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The Graziano family is happy to offer you a comfortable accommodation in our B&B. The entry of this building,, dating back to 1700, is in Via Martini,, in the heart of the old town of Iglesias. The beautiful Maimoni fountain, located in Piazza Lamarmora, is easily visible from the six balconies of the building. The 1700's style fountain (well) is characterized by a big puteal and four pillars surmounted by four spheres. The pillars supported two arches crossing each other. Some steps, that weren’t too high, were all around and allowed people to draw water easily. A sculpted group representing a young man that grabbed hold of a beast with his right hand, towered over the two arches, just on the intersection point. Many scholars maintain that Maimone was an ancient divinity of rain among the earlier Sardinian inhabitants and later reinterpreted by Phoenicians. In fact, the root “Maim’o” means water in Phoenician, whereas it indicates a demon, a monster and the longing for money in Hebrew. The sculpture over the fountain probably represents the male personification of water. It probably dates back to 1700. In fact, an ancient custom, certainly of pre-Christian origin, invokes Maimone in situations of dry years. In Aidomaggiore, young men helped by adults created a sort of stretcher formed by two crossed reeds: a wreath of plants of periwinkle was put in the middle. This mock up, representing the divinity of rain (Maimone), was carried around the streets of the town. The crowd of young men sang:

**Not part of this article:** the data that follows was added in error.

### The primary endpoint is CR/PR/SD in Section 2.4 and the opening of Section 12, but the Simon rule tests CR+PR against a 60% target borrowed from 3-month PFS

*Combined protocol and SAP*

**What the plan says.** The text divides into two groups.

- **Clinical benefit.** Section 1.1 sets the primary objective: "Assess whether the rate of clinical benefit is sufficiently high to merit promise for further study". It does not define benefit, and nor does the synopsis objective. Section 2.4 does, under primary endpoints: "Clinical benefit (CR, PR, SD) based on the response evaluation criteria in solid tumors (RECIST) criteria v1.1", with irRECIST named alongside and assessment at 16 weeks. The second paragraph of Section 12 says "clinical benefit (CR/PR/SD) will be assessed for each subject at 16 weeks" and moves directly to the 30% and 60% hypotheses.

Maimone Maimone
Abba cheret su laore
Abba cheret su siccau
Maimone laudau
Something interesting to notice is related to the plant used to decorate the Maimone, the periwinkle: in fact, this plant is called “Proinca” in the Sardinian language. This word is very similar to the verb “Prore”, that is “to rain”; “Proinca” could probably mean “plant that makes it rain”. This cult has certainly very old roots, dating back to the Nuragic period, when human sacrifices were made to invoke rain. Later, with the coming of Christianity, human sacrifices were replaced by the mock up of the divinity of rain that was believed to die when it was thrown away in the stream to give new life back. In the Canaan language, the word Maim (written Mam) meant, and still means in Hebrew, “water”. All around Libya and Barbary, “Amon” was the ram god of water; among Tuareg and Guanches of Canary Islands, “amon”, “aman” still means “water”. Su Maimoni is actually a rain divinity!